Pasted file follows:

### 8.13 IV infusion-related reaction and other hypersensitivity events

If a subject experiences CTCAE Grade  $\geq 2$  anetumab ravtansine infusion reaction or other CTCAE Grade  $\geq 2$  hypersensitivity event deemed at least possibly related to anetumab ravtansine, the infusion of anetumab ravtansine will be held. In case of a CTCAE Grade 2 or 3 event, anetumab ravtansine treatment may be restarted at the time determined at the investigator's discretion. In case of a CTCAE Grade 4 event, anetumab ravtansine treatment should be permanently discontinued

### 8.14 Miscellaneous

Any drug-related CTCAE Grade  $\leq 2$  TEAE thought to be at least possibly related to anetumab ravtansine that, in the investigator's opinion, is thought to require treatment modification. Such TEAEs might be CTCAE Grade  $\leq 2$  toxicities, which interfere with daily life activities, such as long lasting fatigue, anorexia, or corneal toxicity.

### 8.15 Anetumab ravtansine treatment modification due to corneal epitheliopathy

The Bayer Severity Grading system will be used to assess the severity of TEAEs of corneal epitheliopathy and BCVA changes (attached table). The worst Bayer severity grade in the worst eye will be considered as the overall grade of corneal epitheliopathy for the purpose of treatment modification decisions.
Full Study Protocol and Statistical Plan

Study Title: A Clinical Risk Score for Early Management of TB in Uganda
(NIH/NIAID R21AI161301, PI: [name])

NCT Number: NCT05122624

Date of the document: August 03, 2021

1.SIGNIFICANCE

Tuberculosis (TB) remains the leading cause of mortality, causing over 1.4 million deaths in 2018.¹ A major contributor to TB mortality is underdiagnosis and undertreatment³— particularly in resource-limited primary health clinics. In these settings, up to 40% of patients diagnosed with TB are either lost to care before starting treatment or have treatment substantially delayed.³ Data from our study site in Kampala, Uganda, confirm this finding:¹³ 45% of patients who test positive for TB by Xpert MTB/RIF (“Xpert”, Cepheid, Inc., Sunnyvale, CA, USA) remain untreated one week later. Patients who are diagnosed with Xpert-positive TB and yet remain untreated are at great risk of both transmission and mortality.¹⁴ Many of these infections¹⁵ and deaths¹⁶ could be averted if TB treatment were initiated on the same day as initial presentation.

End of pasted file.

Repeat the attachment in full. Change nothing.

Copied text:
### 8.13 IV infusion-related reaction and other hypersensitivity events

If a subject experiences CTCAE Grade  $\geq 2$  anetumab ravtansine infusion reaction or other CTCAE Grade  $\geq 2$  hypersensitivity event deemed at least possibly related to anetumab ravtansine, the infusion of anetumab ravtansine will be held. In case of a CTCAE Grade 2 or 3 event, anetumab ravtansine treatment may be restarted at the time determined at the investigator's discretion. In case of a CTCAE Grade 4 event, anetumab ravtansine treatment should be permanently discontinued

### 8.14 Miscellaneous

Any drug-related CTCAE Grade  $\leq 2$  TEAE thought to be at least possibly related to anetumab ravtansine that, in the investigator's opinion, is thought to require treatment modification. Such TEAEs might be CTCAE Grade  $\leq 2$  toxicities, which interfere with daily life activities, such as long lasting fatigue, anorexia, or corneal toxicity.

### 8.15 Anetumab ravtansine treatment modification due to corneal epitheliopathy

The Bayer Severity Grading system will be used to assess the severity of TEAEs of corneal epitheliopathy and BCVA changes (attached table). The worst Bayer severity grade in the worst eye will be considered as the overall grade of corneal epitheliopathy for the purpose of treatment modification decisions.
Full Study Protocol and Statistical Plan

Study Title: A Clinical Risk Score for Early Management of TB in Uganda
(NIH/NIAID R21AI161301, PI: [name])

NCT Number: NCT05122624

Date of the document: August 03, 2021

1.SIGNIFICANCE

Tuberculosis (TB) remains the leading cause of mortality, causing over 1.4 million deaths in 2018.¹ A major contributor to TB mortality is underdiagnosis and undertreatment³— particularly in resource-limited primary health clinics. In these settings, up to 40% of patients diagnosed with TB are either lost to care before starting treatment or have treatment substantially delayed.³ Data from our study site in Kampala, Uganda, confirm this finding:¹³ 45% of patients who test positive for TB by Xpert MTB/RIF (“Xpert”, Cepheid, Inc., Sunnyvale, CA, USA) remain untreated one week later. Patients who are diagnosed with Xpert-positive TB and yet remain untreated are at great risk of both transmission and mortality.¹⁴ Many of these infections¹⁵ and deaths¹⁶ could be averted if TB treatment were initiated on the same day as initial presentation.